I think it really depends on your kid, how comfortable you are, what your kid will do if they’re faced with problematic content. Occasionally Roblox has, people have run into things like porn and other things, so it’s not common, but anything that’s an open-ended architecture that strangers are using, someone can go in and actually change the code. That’s not going to happen. If your kid’s playing Zelda or Mario Kart on Nintendo Switch, you buy the cartridge, you get what you got, and you only play with others if you share your code with them. So that’s a very different world where you and your child have a little more control.
Dr. Sarah (27:39):
Which is something to consider. I think I was working, I’ve worked with a number of families who have actually introduced a Nintendo Switch as a way to get off of more internet server based things, and it allows ’em to have a little bit more parental control.
Dr. Devorah (28:02):
Exactly. So I think that could be really smart and your kid can still play with their friends. It’s just the easy and hard thing about Roblox for example, is it’s so ubiquitous. It’s sort of everywhere. You don’t have to bring anything with you at the same time. Yes, your kid can be with whomever, and that may not be what you want for your seven-year-old. You have to really look at, do I have a kid who would know what to do in that situation if I help them be ready for it? No kid will know what to do if you don’t help them. But there are kids who will kind of forget, or again, are either more impulsive or more vulnerable or more easily led, and other kids do pretty well, and obviously they can meet their friends there. They can say, let’s all go and meet in Roblox at three o’clock after school or whatever. And then ideally, you can have a conversation with other parents that your kid is playing with and maybe come up with some strategies to keep things positive. But as kids get older, you won’t be able to do that. But with little kids, that’s an option.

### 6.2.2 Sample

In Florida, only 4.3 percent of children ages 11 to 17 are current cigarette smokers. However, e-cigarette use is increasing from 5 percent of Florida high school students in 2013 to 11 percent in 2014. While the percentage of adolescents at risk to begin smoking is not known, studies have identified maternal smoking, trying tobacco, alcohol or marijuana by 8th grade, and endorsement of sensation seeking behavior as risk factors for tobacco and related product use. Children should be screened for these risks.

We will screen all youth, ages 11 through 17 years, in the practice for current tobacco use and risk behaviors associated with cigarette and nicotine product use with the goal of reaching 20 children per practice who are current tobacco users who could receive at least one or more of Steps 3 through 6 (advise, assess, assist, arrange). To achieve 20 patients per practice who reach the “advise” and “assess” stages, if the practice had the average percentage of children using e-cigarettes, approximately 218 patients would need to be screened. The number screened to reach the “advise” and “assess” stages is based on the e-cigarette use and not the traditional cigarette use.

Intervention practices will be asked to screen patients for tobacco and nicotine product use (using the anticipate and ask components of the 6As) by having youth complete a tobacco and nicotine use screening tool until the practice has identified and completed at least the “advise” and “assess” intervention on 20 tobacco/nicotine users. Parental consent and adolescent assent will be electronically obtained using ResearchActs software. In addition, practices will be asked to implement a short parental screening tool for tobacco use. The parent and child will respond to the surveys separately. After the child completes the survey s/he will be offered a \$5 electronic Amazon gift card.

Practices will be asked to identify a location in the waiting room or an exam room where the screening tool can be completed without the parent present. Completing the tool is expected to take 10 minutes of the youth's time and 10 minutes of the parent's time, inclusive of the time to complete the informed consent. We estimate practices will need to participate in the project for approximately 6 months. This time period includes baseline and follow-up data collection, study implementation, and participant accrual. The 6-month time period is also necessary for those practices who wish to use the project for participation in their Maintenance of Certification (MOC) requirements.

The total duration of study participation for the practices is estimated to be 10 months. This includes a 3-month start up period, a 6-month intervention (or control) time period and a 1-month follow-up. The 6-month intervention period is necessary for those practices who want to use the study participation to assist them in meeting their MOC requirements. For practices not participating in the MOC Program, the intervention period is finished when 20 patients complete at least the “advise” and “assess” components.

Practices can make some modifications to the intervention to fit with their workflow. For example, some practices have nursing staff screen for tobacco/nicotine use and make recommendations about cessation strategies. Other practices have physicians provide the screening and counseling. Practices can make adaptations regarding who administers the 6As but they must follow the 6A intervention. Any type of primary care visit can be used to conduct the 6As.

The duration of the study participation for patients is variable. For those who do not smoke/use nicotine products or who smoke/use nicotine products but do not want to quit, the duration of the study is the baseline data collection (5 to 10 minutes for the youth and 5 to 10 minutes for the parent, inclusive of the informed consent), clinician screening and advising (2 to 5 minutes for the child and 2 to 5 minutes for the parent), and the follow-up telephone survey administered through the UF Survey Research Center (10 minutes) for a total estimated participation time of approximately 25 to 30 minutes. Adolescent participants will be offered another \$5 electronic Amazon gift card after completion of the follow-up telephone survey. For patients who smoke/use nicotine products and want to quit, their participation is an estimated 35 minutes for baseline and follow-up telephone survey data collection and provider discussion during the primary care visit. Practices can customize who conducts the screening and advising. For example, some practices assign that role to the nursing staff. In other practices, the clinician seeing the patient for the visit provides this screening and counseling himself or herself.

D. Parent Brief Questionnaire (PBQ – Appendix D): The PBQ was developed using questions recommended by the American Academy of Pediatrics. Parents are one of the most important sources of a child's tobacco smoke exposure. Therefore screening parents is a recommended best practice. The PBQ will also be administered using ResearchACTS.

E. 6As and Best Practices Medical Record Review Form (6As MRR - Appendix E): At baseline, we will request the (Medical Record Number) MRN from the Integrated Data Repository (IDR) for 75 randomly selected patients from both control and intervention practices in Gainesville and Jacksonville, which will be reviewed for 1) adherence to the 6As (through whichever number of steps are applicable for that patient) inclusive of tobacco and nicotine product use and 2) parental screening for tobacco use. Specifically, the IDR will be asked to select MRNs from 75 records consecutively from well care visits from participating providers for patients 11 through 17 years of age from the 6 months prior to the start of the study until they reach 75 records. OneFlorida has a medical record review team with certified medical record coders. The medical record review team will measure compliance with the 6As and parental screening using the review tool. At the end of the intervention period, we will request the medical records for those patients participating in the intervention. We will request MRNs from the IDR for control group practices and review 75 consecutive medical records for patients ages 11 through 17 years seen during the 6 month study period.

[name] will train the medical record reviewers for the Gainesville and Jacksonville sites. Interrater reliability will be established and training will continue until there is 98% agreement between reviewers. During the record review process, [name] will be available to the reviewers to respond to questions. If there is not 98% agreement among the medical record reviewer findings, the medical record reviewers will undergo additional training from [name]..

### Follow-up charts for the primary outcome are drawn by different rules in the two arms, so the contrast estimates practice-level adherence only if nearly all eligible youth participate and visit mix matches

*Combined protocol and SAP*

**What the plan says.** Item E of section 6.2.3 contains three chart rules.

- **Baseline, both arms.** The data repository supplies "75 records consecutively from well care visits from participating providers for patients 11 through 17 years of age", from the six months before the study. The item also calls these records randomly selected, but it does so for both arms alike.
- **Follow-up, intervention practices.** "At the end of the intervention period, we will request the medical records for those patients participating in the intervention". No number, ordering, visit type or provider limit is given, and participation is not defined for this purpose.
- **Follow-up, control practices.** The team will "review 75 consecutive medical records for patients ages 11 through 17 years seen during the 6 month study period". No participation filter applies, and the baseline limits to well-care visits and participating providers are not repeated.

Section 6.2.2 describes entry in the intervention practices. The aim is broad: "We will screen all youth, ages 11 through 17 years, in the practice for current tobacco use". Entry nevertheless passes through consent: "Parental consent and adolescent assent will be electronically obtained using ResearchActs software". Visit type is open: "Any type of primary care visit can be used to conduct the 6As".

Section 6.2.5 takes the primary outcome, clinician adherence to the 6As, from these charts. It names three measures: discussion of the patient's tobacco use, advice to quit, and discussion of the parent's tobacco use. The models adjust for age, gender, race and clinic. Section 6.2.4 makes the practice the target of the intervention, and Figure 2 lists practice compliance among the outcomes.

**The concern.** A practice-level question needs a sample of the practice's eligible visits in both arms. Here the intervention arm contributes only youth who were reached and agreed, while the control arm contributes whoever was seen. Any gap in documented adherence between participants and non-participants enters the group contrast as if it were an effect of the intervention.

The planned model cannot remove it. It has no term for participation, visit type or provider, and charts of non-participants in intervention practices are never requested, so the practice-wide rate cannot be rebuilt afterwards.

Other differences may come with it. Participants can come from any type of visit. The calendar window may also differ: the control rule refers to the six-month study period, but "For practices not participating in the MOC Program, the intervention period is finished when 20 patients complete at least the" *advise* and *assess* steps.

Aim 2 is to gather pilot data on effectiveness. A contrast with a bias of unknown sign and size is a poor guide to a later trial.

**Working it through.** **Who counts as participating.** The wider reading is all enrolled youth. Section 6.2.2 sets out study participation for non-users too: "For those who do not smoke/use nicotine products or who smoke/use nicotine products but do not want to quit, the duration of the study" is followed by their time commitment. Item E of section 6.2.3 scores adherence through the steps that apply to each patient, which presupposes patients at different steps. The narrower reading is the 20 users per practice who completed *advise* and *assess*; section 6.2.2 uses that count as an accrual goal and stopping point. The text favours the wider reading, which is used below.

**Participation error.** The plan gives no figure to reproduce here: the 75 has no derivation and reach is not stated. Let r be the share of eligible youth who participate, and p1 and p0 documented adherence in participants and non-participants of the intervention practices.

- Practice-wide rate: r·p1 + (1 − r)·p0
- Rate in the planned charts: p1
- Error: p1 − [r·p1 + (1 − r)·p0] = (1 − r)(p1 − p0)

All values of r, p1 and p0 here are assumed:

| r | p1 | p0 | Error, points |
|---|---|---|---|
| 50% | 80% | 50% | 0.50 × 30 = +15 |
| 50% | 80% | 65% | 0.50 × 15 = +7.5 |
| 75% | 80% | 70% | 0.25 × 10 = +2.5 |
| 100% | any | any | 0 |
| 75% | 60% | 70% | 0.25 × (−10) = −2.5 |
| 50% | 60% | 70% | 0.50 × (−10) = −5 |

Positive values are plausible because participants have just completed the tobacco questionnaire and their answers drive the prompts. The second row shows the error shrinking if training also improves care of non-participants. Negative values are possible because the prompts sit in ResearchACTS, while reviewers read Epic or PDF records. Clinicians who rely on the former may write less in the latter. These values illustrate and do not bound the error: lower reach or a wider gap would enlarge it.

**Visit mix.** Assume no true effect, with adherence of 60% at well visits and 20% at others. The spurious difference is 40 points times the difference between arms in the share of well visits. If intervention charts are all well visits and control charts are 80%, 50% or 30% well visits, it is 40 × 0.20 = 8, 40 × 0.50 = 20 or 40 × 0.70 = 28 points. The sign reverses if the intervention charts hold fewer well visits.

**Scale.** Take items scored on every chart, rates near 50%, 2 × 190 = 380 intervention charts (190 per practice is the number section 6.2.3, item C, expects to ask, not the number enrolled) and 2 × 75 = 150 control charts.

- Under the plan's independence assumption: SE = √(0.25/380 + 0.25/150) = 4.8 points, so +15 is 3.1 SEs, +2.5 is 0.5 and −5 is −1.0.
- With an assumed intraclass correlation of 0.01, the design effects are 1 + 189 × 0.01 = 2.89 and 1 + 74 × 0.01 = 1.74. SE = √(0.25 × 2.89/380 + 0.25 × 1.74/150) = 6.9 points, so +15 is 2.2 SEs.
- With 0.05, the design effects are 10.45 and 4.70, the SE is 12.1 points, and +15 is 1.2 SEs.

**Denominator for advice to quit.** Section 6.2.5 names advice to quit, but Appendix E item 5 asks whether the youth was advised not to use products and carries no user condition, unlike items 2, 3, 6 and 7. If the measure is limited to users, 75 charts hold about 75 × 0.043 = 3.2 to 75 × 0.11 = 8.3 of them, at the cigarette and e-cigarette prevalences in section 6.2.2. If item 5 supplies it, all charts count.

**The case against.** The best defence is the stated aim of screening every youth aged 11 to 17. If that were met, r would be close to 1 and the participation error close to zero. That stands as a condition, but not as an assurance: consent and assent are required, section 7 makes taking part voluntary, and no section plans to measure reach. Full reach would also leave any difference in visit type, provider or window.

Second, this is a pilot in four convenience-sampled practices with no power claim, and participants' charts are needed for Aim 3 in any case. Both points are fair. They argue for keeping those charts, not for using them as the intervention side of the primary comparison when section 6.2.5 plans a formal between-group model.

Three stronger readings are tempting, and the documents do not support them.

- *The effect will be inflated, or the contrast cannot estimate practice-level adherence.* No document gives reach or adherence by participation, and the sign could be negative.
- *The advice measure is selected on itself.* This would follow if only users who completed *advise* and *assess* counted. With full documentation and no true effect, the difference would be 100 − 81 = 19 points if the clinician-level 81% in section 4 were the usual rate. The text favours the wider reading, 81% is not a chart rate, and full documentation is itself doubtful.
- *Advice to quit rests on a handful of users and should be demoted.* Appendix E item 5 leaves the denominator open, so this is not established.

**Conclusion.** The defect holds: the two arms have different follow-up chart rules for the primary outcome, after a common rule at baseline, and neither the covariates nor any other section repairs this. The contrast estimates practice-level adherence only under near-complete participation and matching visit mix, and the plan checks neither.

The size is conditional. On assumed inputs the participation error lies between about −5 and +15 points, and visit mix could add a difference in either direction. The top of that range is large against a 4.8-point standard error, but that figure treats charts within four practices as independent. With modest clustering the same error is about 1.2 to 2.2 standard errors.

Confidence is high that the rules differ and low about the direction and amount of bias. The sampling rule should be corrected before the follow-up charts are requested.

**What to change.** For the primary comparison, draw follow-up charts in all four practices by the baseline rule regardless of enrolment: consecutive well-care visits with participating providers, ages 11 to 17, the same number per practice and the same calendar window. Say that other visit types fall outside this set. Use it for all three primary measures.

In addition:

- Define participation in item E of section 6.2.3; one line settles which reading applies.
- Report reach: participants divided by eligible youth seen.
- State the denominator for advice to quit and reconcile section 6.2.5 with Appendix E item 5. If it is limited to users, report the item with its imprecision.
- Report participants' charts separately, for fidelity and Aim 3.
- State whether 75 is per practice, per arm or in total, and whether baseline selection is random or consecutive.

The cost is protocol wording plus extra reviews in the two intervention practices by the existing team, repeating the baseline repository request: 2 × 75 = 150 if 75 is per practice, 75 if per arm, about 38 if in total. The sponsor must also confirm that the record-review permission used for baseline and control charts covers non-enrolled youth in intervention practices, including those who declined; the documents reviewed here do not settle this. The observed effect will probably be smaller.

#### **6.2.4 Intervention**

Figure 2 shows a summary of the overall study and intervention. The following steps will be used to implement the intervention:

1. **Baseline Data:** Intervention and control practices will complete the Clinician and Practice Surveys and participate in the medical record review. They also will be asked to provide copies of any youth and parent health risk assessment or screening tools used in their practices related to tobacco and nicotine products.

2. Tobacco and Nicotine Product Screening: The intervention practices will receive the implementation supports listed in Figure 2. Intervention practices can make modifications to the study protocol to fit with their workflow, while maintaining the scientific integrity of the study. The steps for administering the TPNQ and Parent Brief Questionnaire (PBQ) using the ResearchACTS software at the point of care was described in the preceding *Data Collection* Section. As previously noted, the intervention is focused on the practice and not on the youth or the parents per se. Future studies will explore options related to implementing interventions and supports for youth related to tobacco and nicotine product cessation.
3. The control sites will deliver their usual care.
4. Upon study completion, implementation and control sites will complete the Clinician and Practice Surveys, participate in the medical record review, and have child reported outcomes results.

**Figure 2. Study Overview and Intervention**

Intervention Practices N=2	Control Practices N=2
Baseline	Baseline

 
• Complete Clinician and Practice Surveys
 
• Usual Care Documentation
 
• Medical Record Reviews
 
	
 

Dr. Sarah (29:04):
Yeah. Okay. So then we’ve graduated up to maybe we’re talking and texting and chatting in, whether it’s Google doc or a group text or other types of ways of that. Is this where you’re starting to see cyber bullying happening and kids really…
Dr. Devorah (29:22):
Oh, a hundred percent. I mean, not even just bullying, but just exclusion and inclusion. I mean, all of the sort of developmentally typical things that happen in middle school will happen on the group text. Whether your kid is in sixth grade, seventh grade by eighth grade, it may be calming down, it may be shrinking as well. The scope tends to shrink by eighth grade, ninth grade, and then people really aren’t group texting in the major ways anymore. But sixth grade is when you’ll see half the grade on a text, and it’s quite exhausting. And kids both know that it’s annoying and feel like it’s distracting from other things they care about and they know people aren’t being nice or that a lot of people are just texting emojis and pinging them and it’s annoying, but they don’t want to be off of it. They don’t want to miss what’s going on with others.
Dr. Sarah (30:08):